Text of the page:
From the Publisher:
Abigail dreads swimming lessons. Every time she dives into the pool, she makes a big splash, and all the girls in her class shout: “Abigail’s a whale!” Abigail can see that she is larger than the other girls. She feels huge, heavy, and out of place.
Abigail’s swimming teacher takes her aside and points out: we can change how we see ourselves. He offers a creative visualization technique she can use to feel bolder, more confident, and more accepting of herself. Abigail tries it out in challenging situations that week—walking home in the dark, eating her vegetables, trying to fall asleep. Illustrations in the book show her perspective morphing powerfully to match her new thought patterns.
Next time she’s in swimming class, instead of feeling heavy, Abigail thinks sardine, eel, barracuda, shark! She starts to figure out how to draw on mindfulness, creative thinking, resilience, and positive self-esteem to embrace exactly who she is. This picture book supports social/emotional learning and serves as a perfect jumping-off point for topics like bullying, empathy, confidence, and creative problem solving.
Abigail is a heavy child who dislikes her swimming lessons because she is self-conscious about how she moves in the water due to her size. Her classmates shout “Abigail is a whale!”, much to her shame. At the end of the lesson her instructor (a plus-sized man) pulls her aside to offer words of wisdom and challenges her to change her perspective on how she perceives herself and her body as he compliments her skills as a swimmer. He tells her that “we are what we think” and that if she wants to swim well, she has to think light. He asks her whether birds or fish think they are too heavy for their tasks or do they just go about their lives? Abigail takes this lesson in creative problem solving to heart and applies it to many areas of her life. She imagines herself a hedgehog burrowing into bed to help herself fall asleep, and as a statue to help her with stay still when listening to instructions in class. This mental visualization is especially effective for Abigail’s performance in the water, and her peers show admiration for her improved confidence and demonstration of skill.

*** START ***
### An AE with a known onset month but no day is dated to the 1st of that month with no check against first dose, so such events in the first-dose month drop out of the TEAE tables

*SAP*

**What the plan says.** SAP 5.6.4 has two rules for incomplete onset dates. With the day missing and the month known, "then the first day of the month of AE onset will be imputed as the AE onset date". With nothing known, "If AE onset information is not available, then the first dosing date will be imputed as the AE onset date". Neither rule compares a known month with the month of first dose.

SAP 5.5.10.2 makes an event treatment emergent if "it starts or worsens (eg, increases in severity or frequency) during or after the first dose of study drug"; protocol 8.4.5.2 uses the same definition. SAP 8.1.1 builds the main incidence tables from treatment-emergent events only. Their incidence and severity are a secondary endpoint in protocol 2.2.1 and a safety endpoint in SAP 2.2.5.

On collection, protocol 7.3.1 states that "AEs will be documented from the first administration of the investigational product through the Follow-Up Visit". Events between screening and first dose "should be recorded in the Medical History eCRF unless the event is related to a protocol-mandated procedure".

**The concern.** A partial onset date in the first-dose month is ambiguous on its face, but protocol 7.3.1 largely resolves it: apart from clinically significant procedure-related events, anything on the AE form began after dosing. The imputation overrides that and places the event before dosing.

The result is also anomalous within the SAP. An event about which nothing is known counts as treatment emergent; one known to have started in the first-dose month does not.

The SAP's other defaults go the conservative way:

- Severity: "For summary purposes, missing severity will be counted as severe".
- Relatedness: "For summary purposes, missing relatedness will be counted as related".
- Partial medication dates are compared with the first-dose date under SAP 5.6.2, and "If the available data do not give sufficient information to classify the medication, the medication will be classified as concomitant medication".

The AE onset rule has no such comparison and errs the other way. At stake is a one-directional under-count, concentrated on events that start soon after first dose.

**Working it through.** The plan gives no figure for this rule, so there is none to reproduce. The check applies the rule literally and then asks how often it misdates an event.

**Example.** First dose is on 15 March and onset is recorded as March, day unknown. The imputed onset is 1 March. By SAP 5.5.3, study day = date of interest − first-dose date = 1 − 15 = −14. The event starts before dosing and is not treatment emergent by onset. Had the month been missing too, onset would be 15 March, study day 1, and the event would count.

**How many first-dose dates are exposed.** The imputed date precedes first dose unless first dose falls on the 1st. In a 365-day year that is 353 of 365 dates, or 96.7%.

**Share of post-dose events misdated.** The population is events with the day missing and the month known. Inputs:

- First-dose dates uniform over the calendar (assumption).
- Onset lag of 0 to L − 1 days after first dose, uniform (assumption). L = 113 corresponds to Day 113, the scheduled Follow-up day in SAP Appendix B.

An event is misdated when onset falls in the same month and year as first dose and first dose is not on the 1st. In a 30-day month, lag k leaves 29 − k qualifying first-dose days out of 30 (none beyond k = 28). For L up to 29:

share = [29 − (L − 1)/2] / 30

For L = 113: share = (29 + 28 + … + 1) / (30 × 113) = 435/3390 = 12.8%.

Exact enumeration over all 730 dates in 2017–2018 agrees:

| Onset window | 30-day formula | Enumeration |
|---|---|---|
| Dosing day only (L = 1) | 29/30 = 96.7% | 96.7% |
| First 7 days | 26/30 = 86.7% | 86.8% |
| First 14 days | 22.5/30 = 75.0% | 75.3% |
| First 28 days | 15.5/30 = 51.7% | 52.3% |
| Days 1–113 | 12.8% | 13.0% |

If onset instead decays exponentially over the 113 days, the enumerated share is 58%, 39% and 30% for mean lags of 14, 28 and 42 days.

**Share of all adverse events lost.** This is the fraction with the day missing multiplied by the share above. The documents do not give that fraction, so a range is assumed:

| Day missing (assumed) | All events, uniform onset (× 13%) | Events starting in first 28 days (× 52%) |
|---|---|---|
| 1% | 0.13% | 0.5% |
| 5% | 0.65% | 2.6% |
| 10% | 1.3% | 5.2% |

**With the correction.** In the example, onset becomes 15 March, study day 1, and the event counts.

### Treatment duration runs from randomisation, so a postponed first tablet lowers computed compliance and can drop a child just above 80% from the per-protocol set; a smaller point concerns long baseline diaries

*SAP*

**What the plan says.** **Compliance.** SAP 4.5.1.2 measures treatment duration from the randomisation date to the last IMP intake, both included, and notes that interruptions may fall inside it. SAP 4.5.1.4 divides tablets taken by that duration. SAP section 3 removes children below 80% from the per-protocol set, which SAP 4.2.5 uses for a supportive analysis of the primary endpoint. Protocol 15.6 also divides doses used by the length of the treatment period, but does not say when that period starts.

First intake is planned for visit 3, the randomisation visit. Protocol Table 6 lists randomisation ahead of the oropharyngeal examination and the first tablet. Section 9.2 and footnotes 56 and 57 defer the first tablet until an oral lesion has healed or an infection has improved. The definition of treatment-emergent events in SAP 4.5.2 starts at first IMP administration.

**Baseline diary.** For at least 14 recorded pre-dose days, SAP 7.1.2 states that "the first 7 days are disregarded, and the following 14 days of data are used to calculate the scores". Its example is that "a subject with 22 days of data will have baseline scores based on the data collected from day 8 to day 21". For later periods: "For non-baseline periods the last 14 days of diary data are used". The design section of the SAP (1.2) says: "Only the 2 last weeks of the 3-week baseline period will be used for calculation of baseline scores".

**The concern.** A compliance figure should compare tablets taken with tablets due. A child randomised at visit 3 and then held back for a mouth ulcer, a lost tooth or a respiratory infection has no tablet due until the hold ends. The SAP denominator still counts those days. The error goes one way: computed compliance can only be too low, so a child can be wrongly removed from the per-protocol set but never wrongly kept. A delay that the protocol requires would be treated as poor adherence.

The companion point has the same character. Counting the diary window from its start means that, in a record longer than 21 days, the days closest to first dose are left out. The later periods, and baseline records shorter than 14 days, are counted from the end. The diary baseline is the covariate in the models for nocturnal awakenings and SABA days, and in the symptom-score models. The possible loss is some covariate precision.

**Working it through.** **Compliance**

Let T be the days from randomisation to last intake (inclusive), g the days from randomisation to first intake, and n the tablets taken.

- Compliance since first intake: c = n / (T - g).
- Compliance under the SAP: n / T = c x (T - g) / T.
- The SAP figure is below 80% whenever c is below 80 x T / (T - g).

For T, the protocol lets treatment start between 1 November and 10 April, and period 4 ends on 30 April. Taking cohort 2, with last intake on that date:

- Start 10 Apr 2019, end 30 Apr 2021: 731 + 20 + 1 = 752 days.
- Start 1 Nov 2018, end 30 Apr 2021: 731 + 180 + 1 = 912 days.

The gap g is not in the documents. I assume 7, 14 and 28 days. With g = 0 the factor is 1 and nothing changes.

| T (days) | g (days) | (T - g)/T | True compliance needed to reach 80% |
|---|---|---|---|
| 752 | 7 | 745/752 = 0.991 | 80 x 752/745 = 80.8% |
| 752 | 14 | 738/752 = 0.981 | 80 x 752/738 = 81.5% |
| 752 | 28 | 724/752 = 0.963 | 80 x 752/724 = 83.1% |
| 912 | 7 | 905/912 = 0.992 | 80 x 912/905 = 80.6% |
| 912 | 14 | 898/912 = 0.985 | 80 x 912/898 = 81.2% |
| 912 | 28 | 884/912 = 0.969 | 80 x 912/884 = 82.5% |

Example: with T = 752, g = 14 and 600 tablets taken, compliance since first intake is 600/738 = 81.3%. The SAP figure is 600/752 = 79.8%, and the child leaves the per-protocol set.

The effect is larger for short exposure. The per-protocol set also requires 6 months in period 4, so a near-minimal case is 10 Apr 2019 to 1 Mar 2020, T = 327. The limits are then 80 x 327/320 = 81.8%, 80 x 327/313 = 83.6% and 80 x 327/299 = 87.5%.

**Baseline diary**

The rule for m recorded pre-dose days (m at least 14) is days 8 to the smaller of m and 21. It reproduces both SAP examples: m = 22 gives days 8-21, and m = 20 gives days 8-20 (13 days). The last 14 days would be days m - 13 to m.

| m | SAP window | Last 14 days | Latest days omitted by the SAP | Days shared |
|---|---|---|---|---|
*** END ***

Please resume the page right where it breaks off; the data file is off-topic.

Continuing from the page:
Though this book is, at its centre, about weight, it is not heavy-handed, nor does it point to a miraculous weight-loss transformation. The message is about self-acceptance and self-love, which is a vital lesson for young readers. The book portrays bullying and fat-shaming, but this is not the main point of the story and is not directly addressed in terms of consequences for the bullies who call Abigail names (which may be a point of concern for some). Instead, this title shines a light on Abigail’s inner self-dialogue and how that transforms her outer actions and self-confidence as she presents herself to the world. This is a powerful picture book about a sensitive topic. This title could be used effectively with both boys and girls – both for the subject of being different due to their body size/type or for gaining self-confidence. I highly recommend adding this book to your collection!
- strong message about self-love, self-acceptance and self-confidence. It clearly showcases that how we feel about ourselves (and how we portray ourselves to the world) affects how other people perceive us
- beautiful illustrations effectively portray Abigail’s emotions and also her mental visualizations
- no miraculous weight-loss story as a solution (story is not about this)
- none for me, but some may not like that the bullying is not directly addressed (however, the attitude of the bullies are changed when they see how talented Abigail really is in the water)
Why/How Use it with kids:
- help kids identify something about themselves that they feel embarrassed or awkward about. Discuss. Why do they feel this way? Have others teased them about this or made comments?
- practice this creative visualization and model it for the kids. How could they change their perception about themselves?
- for the youngest of kids, act out some of the visualization – (e.g jumping as high as a rabbit or kangaroo, etc.)
- visually represent some of the visualization (draw/paint/create models in clay, etc.) of being a statue, or swimming like a fish…
- as an exercise in empathy, help kids identify others who they know who may feel awkward or embarrassed about themselves for some reason. How could empathy and kindness be shown towards this person?
About the Author:
Davide Cali is a Swiss-born Italian picture book and graphic novel writer. He has written numerous books that have been published in over 25 countires. He has won numerous awards. He also has two pseudonyms: Taro Miyazawa and Daikon. He is perhaps most well known in North America for his evocative work The Enemy (illustrated by Serge Bloch) ~From OwlKids website